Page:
cam_pine -

Cloudflare eyes GenAI workloads with Workers AI

Cloudflare’s Workers developer platform is touted to make it easier for organisations to deploy GenAI capabilities at the edge to speed up inferencing

Cloudflare’s Workers developer platform had enabled it to build new capabilities quickly, closing the gap with some of its closest rivals. Now, it’s hoping the same platform will do the same for organisations that want to deploy generative AI (GenAI) capabilities without worrying about the underlying infrastructure.

In September 2023, the company launched Workers AI, an AI inference-as-a-service platform that enables organisations to run AI models at edge locations with minimal coding requirements, powered by its global network of graphics processing units (GPUs).

Ricky Robinett, Cloudflare’s vice-president of developer relations and community, said the service caters to AI workloads that are too big to run on a device, but not big enough to be deployed on a server farm in the cloud.

“One use case we’ve seen is something like a news or content site that recommends other content for you to read with a linked summary of the content,” Robinett told Computer Weekly on a recent visit to Singapore.

“You can also take something like Stable Diffusion and put that closer to the user and decrease the latency.” 

Cloudflare has made pretrained models such as Meta’s Llama 2, Mistral AI’s Mistral 7B, OpenAI’s Whisper and Hugging Face’s distilbert-sst-2-int8 available through Workers AI. The company plans to expand this list and hasn’t ruled out allowing customers to run their own models on the platform.

“Mistral is great, but sometimes you don’t need a whole large language model from a cost and performance perspective,” said Robinette. “Sometimes you have a task that is very specific and so we have folks asking us about running a very narrow model close to their users so it can be really quick.”

Read more about AI in APAC

Workers AI maintains privacy by default, which means the models are not trained on customer data. For the results from the models to be meaningful and useful to users, Cloudflare has developed a vector database called Vectorize that organisations can use to store and generate embeddings for user questions.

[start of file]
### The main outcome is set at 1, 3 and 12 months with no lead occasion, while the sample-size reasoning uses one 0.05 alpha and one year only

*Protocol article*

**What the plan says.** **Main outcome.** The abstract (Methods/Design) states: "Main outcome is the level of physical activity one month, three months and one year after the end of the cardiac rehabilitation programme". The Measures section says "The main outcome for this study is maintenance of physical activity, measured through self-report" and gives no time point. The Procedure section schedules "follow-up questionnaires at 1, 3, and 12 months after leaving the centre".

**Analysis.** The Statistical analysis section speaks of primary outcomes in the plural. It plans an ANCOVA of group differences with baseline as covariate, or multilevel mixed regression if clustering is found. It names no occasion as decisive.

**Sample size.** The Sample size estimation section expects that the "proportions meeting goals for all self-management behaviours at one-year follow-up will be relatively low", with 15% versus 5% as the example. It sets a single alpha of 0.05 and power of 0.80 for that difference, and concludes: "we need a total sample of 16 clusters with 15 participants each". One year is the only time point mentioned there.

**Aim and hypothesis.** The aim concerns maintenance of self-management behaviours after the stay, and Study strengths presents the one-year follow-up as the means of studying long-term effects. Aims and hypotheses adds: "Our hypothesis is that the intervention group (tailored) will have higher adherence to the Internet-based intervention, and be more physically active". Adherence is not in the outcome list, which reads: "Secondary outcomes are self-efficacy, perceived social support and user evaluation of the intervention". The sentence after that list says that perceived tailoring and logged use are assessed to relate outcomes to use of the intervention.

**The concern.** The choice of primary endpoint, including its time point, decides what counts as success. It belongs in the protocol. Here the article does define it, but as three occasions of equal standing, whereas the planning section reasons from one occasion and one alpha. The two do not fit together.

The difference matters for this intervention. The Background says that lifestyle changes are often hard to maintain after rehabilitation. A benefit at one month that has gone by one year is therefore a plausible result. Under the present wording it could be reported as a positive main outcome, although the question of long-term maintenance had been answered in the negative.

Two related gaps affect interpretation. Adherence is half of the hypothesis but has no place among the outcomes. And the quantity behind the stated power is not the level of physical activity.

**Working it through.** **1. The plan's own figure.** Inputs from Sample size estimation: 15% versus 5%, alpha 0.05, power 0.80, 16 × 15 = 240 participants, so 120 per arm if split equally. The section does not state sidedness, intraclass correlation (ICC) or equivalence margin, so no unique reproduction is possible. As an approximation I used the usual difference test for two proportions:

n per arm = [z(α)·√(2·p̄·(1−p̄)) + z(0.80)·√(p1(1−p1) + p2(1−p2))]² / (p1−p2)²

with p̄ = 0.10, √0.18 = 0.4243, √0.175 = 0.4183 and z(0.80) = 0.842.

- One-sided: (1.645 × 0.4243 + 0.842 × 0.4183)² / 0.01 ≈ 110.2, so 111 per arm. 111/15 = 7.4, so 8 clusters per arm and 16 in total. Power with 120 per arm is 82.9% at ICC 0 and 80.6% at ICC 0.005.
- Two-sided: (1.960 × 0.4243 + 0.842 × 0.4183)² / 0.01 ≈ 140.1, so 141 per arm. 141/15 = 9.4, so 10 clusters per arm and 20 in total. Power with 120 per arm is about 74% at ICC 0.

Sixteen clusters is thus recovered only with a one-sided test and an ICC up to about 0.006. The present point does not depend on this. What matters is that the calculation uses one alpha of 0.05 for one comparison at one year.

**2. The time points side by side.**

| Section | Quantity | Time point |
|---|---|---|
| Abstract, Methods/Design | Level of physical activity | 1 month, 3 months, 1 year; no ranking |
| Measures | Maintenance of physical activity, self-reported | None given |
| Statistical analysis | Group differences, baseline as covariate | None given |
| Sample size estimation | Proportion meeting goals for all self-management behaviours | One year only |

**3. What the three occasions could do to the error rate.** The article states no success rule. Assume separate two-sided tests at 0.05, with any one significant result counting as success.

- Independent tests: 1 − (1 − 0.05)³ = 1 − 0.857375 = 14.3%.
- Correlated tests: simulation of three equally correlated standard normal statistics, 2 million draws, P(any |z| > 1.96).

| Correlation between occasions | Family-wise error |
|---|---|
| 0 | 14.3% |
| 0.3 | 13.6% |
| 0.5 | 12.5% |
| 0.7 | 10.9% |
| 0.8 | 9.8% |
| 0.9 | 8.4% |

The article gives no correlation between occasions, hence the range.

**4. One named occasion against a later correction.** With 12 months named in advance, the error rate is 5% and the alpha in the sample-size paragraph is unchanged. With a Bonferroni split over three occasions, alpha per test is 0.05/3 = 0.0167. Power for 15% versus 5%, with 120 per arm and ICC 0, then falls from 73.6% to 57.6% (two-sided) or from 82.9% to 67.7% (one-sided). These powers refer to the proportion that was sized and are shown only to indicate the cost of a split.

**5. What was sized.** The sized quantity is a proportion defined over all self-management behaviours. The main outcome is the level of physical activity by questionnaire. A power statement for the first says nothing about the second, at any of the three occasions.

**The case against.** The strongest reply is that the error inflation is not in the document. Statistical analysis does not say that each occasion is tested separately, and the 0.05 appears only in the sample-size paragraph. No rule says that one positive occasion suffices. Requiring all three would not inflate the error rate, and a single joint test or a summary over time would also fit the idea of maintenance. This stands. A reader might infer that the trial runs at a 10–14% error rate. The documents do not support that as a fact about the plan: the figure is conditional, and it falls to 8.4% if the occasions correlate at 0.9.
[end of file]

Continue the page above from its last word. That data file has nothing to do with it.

To improve the resiliency, scalability and performance of their AI applications, developers can also leverage Cloudflare’s AI Gateway, which helps prevent data loss and enables fallback to an alternative model to manage costs and address rate limits.

“For example, if you’re using GPT-4, but it isn’t working, or maybe you got rate-limited, you can fall back to Anthropic and have this workflow that lets developers move along as they need with a simple proxy,” said Robinett.

The GPUs employed by Workers AI have been deployed across 100 points-of-presence in Cloudflare’s network and will be available across all of its sites by the end of 2024.

Robinett said the demand for the service has been fuelled by GPU shortages, with developers looking at running inferencing workloads in a more cost-effective way. Cloudflare had foreseen this demand when initially building its infrastructure.

“When we put in our servers, we left an extra space for the GPUs for years,” he said. “The nice thing is we didn’t have to rebuild all our servers to put in the GPUs – we just had to open them up and there was already a slot ready for us.”

Read more on Artificial intelligence, automation and robotics

Data Center
Data Management